Towards a bioartificial kidney validating nanoporous filtration membranes
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Towards a Bioartificial Kidney: Validating Nanoporous Filtration Membranes. Jacob Bumpus, BME/EE 2014 Casey Fitzgerald, BME 2014 Michael Schultis, BME/EE 2014. Clinical Relevance. 600,000 patients were treated for end stage renal disease (ESRD) in the US alone in 2010

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Towards a Bioartificial Kidney: Validating Nanoporous Filtration Membranes

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Towards a bioartificial kidney validating nanoporous filtration membranes

Towards a Bioartificial Kidney:Validating Nanoporous Filtration Membranes

Jacob Bumpus, BME/EE 2014

Casey Fitzgerald, BME 2014

Michael Schultis, BME/EE 2014


Clinical relevance

Clinical Relevance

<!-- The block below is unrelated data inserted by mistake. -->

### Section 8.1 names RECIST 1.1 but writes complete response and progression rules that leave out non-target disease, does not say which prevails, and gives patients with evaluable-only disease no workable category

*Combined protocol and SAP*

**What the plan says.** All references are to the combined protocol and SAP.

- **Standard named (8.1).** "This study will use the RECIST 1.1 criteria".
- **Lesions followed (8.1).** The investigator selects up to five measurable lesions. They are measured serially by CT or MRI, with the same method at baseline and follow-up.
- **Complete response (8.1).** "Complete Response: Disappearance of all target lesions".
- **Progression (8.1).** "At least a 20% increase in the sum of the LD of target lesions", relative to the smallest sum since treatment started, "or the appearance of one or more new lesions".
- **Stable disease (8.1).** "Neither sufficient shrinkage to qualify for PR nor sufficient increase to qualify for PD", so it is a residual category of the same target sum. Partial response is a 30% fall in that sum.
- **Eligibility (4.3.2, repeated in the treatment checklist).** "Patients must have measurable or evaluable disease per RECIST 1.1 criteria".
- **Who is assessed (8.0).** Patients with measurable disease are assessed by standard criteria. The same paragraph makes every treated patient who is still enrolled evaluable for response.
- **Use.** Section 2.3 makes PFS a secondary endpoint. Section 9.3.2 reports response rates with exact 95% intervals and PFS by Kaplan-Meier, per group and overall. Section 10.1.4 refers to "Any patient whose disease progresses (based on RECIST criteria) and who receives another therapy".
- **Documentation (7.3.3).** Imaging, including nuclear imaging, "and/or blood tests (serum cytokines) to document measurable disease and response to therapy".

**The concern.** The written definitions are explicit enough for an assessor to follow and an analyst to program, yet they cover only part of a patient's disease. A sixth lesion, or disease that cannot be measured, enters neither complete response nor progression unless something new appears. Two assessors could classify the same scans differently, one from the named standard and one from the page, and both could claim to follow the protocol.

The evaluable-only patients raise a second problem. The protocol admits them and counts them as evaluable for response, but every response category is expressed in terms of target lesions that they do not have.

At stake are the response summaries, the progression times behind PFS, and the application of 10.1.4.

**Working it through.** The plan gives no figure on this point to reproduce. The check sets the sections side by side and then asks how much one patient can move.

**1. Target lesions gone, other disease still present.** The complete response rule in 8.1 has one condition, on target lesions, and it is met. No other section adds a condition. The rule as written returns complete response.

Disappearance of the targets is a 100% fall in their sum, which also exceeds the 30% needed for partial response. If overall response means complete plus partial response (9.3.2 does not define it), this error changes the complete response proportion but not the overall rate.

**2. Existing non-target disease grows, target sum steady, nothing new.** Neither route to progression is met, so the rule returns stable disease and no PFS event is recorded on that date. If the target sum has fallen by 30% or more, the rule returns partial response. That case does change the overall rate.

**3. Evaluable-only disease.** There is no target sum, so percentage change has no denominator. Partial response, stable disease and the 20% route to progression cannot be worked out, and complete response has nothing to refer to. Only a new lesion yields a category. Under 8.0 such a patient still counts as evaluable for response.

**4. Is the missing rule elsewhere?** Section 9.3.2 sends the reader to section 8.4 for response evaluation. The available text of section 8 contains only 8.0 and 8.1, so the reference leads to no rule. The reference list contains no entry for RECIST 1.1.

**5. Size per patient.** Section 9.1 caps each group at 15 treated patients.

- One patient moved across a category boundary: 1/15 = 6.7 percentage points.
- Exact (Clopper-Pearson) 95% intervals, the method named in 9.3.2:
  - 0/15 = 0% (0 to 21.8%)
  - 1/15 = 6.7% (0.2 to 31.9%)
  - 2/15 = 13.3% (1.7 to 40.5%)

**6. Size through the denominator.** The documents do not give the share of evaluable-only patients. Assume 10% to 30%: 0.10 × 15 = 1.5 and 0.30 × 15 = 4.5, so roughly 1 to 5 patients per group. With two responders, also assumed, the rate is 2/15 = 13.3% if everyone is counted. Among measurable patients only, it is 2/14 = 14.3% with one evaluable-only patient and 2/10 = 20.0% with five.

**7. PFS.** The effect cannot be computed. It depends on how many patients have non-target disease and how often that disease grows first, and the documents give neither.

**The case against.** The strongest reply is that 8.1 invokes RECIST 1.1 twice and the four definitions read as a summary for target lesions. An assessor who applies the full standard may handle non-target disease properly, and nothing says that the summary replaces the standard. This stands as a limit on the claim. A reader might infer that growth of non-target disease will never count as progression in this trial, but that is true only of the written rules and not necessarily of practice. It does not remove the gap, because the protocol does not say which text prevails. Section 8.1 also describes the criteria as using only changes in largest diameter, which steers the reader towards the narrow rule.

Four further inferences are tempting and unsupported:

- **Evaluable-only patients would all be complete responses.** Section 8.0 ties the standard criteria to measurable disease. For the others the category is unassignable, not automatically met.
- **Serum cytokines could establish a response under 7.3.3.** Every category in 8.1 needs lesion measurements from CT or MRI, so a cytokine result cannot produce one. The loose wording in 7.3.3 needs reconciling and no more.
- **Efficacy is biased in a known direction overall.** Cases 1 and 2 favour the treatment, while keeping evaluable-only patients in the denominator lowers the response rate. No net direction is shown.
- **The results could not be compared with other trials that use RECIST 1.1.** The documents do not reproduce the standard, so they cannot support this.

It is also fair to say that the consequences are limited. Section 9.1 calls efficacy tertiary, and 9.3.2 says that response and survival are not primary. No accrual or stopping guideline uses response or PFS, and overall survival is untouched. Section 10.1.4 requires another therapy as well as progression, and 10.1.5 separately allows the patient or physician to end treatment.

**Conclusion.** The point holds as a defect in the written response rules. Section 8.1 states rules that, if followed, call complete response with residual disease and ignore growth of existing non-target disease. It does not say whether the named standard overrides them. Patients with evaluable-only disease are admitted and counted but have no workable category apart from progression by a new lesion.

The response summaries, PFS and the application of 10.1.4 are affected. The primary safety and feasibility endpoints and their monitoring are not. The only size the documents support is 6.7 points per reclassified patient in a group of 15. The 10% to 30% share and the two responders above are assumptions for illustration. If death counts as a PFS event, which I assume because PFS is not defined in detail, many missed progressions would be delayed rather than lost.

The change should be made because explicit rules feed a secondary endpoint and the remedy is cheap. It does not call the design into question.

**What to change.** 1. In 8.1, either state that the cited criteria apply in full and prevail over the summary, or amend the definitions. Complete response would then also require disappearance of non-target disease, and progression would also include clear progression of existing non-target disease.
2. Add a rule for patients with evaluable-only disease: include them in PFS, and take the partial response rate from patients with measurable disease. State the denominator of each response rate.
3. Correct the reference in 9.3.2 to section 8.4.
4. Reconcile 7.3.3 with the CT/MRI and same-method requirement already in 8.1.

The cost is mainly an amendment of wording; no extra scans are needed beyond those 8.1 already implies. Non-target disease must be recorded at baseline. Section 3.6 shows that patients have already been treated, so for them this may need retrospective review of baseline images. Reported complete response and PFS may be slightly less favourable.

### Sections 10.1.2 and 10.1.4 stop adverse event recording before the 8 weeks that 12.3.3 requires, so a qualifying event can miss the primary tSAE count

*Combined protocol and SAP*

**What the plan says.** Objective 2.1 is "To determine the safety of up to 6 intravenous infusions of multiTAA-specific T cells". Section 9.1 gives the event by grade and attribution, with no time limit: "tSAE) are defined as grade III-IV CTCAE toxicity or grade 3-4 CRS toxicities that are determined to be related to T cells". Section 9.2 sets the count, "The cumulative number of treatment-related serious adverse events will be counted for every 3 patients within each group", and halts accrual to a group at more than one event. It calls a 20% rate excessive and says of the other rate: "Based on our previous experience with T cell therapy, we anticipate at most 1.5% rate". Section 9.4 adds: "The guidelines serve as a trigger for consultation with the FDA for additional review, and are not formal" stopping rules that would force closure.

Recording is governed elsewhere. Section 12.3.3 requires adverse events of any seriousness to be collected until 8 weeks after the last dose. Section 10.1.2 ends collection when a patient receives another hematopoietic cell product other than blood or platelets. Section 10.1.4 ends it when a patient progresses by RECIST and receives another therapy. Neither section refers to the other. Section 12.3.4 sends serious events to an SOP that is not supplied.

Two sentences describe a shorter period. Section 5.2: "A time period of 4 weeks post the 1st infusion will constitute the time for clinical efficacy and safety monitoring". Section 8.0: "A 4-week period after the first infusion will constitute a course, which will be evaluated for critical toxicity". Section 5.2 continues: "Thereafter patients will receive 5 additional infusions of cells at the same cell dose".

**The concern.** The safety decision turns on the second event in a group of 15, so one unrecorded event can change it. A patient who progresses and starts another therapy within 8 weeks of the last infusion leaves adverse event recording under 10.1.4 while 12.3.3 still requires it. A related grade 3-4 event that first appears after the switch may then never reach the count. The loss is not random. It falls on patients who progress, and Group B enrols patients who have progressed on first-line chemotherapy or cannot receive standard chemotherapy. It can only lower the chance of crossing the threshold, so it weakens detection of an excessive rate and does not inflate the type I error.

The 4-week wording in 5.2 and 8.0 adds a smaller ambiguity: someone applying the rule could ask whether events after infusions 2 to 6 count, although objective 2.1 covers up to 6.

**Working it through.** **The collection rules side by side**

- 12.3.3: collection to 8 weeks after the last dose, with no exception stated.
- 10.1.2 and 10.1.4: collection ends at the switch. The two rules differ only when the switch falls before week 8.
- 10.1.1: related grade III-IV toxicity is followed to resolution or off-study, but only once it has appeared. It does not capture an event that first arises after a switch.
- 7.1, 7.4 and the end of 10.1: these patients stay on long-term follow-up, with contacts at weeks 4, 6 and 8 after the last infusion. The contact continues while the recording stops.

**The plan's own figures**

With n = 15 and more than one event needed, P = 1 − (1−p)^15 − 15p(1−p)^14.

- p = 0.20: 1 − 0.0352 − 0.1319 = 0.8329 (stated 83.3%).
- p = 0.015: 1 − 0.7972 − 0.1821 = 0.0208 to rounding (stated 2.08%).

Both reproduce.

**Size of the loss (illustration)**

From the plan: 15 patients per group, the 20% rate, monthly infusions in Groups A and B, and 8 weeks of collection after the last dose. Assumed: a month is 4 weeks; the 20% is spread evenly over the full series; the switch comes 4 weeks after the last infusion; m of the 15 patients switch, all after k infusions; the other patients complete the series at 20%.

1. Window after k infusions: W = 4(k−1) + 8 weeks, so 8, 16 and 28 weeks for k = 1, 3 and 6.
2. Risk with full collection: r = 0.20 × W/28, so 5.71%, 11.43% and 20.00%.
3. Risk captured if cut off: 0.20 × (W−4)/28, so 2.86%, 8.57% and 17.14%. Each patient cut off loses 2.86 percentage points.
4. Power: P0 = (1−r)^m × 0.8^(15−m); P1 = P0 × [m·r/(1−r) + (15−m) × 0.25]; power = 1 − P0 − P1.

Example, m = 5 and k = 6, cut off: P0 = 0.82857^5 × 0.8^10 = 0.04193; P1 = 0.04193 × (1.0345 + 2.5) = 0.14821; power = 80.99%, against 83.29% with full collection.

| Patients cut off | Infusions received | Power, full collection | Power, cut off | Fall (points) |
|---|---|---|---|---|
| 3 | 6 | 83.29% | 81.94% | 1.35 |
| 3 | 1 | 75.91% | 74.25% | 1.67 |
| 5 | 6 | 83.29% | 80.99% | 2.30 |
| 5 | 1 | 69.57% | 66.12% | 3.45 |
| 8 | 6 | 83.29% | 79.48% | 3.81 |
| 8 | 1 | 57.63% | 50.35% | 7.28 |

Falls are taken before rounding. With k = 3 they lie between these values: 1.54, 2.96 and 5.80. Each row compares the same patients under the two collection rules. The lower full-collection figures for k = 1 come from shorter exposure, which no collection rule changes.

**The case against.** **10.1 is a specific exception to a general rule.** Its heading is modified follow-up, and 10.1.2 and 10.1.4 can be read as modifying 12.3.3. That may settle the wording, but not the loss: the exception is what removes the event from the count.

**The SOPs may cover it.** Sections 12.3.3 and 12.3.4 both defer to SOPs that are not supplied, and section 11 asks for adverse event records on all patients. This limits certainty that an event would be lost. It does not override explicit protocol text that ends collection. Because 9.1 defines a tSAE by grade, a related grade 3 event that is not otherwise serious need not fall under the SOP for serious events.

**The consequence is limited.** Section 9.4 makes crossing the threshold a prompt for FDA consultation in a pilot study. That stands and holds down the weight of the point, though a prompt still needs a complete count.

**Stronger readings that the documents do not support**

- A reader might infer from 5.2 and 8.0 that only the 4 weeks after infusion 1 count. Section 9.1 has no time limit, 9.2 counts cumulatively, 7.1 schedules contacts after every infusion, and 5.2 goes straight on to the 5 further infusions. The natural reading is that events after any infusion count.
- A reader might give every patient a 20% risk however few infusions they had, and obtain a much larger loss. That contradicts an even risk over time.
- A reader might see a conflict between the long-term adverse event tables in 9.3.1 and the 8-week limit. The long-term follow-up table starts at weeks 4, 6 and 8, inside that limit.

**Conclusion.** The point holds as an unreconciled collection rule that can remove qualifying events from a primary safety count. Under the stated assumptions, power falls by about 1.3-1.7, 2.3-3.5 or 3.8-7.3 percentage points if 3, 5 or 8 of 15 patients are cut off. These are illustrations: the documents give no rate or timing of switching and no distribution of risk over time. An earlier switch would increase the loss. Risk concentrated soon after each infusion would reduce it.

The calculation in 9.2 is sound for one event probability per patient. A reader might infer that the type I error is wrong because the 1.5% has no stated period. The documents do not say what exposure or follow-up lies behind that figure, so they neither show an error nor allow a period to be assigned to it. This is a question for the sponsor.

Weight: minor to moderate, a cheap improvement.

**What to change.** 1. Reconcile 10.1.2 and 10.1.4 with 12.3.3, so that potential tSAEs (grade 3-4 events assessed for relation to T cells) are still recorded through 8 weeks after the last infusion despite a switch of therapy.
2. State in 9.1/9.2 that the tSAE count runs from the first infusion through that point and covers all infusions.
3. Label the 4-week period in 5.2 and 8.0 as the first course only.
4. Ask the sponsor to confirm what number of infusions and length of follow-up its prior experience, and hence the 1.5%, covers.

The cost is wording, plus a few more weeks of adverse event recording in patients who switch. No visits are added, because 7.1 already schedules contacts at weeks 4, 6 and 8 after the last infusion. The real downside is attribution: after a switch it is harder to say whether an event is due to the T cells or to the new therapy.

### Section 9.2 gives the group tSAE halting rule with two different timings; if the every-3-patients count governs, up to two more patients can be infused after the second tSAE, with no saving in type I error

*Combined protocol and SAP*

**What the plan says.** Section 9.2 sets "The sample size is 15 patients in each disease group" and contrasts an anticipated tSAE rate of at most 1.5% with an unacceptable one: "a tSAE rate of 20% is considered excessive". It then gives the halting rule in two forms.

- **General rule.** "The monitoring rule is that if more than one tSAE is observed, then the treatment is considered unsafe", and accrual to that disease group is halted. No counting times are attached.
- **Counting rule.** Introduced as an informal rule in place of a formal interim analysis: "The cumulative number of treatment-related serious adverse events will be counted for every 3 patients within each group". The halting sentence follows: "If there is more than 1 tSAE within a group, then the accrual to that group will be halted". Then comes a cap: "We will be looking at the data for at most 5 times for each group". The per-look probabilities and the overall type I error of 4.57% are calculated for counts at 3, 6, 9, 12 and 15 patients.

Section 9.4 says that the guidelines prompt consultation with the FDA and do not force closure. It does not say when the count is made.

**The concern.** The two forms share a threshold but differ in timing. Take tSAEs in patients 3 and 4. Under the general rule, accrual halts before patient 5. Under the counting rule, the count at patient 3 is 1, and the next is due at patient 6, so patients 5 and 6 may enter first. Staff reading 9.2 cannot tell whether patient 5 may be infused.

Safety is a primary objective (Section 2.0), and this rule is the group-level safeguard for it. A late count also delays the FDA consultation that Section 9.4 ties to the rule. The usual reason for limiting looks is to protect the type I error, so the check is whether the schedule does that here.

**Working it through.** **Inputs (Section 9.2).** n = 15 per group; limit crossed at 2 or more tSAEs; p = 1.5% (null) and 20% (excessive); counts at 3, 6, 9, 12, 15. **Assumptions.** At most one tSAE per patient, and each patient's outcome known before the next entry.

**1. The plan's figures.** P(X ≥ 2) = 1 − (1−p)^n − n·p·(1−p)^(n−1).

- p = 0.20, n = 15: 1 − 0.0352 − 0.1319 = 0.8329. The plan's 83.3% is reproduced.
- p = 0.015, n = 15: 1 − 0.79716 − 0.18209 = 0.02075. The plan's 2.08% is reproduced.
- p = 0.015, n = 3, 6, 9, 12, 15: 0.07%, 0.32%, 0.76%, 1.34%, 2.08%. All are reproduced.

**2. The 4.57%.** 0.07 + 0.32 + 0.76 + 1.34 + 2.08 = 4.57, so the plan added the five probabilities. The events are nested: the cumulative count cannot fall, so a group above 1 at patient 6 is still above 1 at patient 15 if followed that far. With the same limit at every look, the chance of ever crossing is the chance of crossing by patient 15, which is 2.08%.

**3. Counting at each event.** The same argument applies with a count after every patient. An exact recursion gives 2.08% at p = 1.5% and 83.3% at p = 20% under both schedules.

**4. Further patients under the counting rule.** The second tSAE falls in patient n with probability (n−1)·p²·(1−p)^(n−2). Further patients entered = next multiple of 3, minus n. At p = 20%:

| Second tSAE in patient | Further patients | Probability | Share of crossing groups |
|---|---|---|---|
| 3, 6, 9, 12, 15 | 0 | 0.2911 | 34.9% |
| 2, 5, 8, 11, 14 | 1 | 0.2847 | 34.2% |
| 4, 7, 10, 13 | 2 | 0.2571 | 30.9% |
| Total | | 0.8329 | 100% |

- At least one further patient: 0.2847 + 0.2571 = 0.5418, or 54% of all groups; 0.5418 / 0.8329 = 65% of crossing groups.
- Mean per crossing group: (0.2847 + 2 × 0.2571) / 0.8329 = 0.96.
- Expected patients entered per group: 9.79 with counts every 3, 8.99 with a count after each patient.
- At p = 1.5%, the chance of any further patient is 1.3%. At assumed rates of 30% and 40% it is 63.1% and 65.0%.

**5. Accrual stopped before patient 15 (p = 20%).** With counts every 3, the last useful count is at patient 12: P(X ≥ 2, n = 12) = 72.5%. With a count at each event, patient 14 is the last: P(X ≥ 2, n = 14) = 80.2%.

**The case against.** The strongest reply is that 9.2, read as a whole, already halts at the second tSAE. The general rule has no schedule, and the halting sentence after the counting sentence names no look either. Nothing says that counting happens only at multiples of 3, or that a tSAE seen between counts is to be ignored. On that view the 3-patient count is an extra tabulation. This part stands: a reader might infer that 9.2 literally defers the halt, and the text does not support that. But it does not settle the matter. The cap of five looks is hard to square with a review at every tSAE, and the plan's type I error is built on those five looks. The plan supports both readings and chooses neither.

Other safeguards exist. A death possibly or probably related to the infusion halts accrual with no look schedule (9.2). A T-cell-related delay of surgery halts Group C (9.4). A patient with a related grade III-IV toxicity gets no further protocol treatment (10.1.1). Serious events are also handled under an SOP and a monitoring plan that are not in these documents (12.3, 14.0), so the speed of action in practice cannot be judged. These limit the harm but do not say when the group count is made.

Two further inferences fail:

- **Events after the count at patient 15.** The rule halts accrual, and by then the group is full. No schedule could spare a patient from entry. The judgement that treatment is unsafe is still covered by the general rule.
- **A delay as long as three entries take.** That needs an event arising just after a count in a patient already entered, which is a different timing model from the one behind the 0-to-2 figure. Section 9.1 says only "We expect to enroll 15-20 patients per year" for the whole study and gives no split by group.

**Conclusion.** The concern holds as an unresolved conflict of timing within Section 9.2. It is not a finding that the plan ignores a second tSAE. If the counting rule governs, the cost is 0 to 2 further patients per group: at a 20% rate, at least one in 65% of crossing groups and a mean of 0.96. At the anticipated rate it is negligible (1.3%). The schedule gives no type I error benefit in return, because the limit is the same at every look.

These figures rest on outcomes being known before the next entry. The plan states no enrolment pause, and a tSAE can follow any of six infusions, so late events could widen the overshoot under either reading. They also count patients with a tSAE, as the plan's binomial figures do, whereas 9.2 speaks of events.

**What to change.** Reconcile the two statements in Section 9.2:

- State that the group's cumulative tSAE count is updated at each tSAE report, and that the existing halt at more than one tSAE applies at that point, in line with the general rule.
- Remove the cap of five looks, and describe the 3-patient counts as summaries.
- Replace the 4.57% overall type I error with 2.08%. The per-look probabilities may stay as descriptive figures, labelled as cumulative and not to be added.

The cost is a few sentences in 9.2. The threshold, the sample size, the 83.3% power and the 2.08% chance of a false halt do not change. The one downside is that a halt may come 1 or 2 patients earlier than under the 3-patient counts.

600,000 patients were treated for end stage renal disease (ESRD) in the US alone in 2010

Current treatment procedures include kidney transplant and routine dialysis

Dialysis is costly, averaging approximately $65,000/patient annually and time consuming, in many cases requiring thrice weekly treatment

Significant shortage of donor organs for transplant means that many patients are left with no options other than years of routine dialysis


Clinical relevance1

Clinical Relevance

  • Development of an artificial, implantable kidney would revolutionize treatment of end stage renal disease (ESRD).

    • Improve patient outcomes

    • Reduce economic burden of treatment

  • Dr. Fissell is working to develop an implantable bioartificial kidney using nanoporous silicon membranes as biological filters


Problem statement

Problem Statement

The Fissell lab must manually configure filtration experiments, monitor them continuously throughout their duration (sometimes days to weeks long), and collect data by hand

Current experiments are unable to simulate physiologically relevant fluid flow profiles, and are limited to constant flow rates